Worth a Watch? – Afterlife Season 1
Ricky Gervais’ magnum opus, Afterlife is a brutal, unnerving dissection on dealing with the loss of loved ones, depression, suicide, and living through the emotional rollercoaster with all that entails.
The show follows Tony (Ricky Gervais) a couple of months after his wife has passed away from breast cancer and it’s fair to say he’s taking it poorly. He’s polishing off bottles of wine every night, spending his days doing fuck all, and pretty much waiting for death to come along and claim him.
In his own words “a good day is when I don’t go around wanting to shoot random strangers in the face and then turn the gun on myself.” He’s really the definition of spiraling. His house is piled full of dirty dishes, he stumbles his way through days at work and his only saving grace is taking care of the dog.
Tony’s cantankerous funk which he refers to as his superpower begins to affect everyone around him. After contemplating taking his own life and only being saved by the dog wanting its dinner, Tony decides that he’s going to hold out and live long enough the punish the world by doing and saying whatever he likes from that point forward. That’s going to be way harder than he expects with everyone that knows his old self trying to save him from himself.
With Gervais mainly known for his turn as David Brent in the UK version of the beloved television show The Office, his performance in Afterlife will be a bit of a shock. That’s not saying it’s a bad performance, it’s a fucking great performance that absolutely makes the show in my opinion.
Gervais encapsulates the emotional rollercoaster that people experience throughout the aftermath of losing a loved one. I could totally relate to Tony’s dark outlook on the world and the feeling of just wanting to sit back and burn everything to the ground.
The rest of the cast aren’t slouches either. Every single one adds to the entire viewing experience throughout the season in their own little way, chipping away little by little at Tony’s funk in a real, human and believable way. That’s really what I’m trying to get at. The characters in the show feel more like people not just a bunch of dialogue and stage directions.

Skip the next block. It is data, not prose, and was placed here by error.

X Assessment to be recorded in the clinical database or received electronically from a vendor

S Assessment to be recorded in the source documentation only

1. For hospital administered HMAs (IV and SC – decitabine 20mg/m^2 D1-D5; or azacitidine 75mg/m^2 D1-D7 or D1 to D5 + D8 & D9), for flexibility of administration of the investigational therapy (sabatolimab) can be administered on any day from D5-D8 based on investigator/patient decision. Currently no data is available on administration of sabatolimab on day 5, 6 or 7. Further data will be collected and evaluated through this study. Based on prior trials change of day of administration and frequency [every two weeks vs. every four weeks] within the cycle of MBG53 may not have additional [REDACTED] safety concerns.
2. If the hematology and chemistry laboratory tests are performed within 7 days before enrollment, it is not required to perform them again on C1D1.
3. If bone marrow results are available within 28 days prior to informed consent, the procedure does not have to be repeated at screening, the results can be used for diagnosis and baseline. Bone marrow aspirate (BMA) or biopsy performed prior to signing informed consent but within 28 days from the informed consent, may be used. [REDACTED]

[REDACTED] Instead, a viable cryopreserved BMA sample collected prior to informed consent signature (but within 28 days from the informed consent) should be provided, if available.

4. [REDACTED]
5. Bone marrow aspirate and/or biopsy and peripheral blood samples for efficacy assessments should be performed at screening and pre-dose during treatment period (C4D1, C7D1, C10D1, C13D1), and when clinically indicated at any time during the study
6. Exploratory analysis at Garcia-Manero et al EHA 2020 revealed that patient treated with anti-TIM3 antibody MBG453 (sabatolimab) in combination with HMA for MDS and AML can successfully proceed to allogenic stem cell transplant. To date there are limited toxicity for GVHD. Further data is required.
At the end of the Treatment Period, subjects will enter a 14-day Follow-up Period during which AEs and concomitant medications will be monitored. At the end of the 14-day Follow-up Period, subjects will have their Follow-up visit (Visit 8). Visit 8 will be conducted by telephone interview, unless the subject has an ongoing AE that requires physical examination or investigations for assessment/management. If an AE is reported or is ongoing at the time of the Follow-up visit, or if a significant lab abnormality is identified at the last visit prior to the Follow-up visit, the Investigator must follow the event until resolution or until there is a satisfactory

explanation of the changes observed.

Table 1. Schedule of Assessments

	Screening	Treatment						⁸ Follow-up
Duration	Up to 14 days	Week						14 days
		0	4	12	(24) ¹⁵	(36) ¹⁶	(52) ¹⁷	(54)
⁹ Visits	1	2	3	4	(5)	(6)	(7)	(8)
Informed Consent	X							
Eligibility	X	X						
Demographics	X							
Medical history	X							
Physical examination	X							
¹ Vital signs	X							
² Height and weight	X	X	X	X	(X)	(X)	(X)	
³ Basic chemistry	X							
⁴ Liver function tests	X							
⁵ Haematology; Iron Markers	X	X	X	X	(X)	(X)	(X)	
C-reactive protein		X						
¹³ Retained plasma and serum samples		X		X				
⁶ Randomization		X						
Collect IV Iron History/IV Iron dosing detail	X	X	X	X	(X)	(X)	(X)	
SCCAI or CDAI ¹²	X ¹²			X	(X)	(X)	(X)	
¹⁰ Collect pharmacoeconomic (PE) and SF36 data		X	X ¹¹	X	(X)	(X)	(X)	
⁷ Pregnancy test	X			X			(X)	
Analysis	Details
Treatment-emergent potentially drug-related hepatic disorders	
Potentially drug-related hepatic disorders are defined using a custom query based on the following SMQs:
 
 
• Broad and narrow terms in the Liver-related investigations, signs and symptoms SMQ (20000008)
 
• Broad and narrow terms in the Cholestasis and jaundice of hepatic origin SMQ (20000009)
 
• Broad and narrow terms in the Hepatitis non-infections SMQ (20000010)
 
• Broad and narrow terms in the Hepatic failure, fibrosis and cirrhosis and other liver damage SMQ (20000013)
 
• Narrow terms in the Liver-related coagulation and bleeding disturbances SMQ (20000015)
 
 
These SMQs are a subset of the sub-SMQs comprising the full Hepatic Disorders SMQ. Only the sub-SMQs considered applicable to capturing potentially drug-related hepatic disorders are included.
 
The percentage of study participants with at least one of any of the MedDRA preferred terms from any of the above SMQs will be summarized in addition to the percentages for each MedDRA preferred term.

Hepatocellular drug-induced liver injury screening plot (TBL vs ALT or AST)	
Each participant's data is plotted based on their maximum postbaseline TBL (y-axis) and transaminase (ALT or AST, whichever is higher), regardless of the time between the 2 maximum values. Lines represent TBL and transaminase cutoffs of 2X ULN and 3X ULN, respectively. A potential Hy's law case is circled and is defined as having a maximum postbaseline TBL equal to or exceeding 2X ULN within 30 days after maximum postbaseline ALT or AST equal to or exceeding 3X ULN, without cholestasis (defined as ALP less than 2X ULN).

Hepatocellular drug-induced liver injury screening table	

Apart from Tony and his dog, my favourite character has to be Lenny (Tony Way) the photographer for the local paper that Tony writes for. He’s the only one that doesn’t show any real emotion to Tony and his actions and just carries on with his own life, letting Tony talk through his pain. He didn’t push Tony into it, didn’t try and psychoanalyse him. Just let him open up in his own time and tell the story that he was comfortable telling in his own time.
Obviously, this series covers some incredibly dark and upsetting parts of life yet thanks to Gervais’ excellent writing and direction it never feels totally overpowering. There’s always some light banter or humorous quip to raise us back out of the sticky emotional tar most of the show coats us in for majority of the season.
Now that’s not to say that the emotions the show employs aren’t well done or don’t tug on the heart strings of the audience. I was close to tears binging this entire season in one day because the entire way through the show I felt every single bump and dip of Tony’s journey both on the road to emotional acceptance and rediscovering the joys of his life.
Overall, Afterlife is Ricky Gervais’ best work both in front and behind of the camera. It’s an emotionally intense and raw story about accepting the loss of loved ones and finding the things in life that make life worth living. Everyone should check this show out, I can’t recommend it highly enough.
Have you seen the first season of Afterlife? What did you think of it? Let me know in the comments down below.
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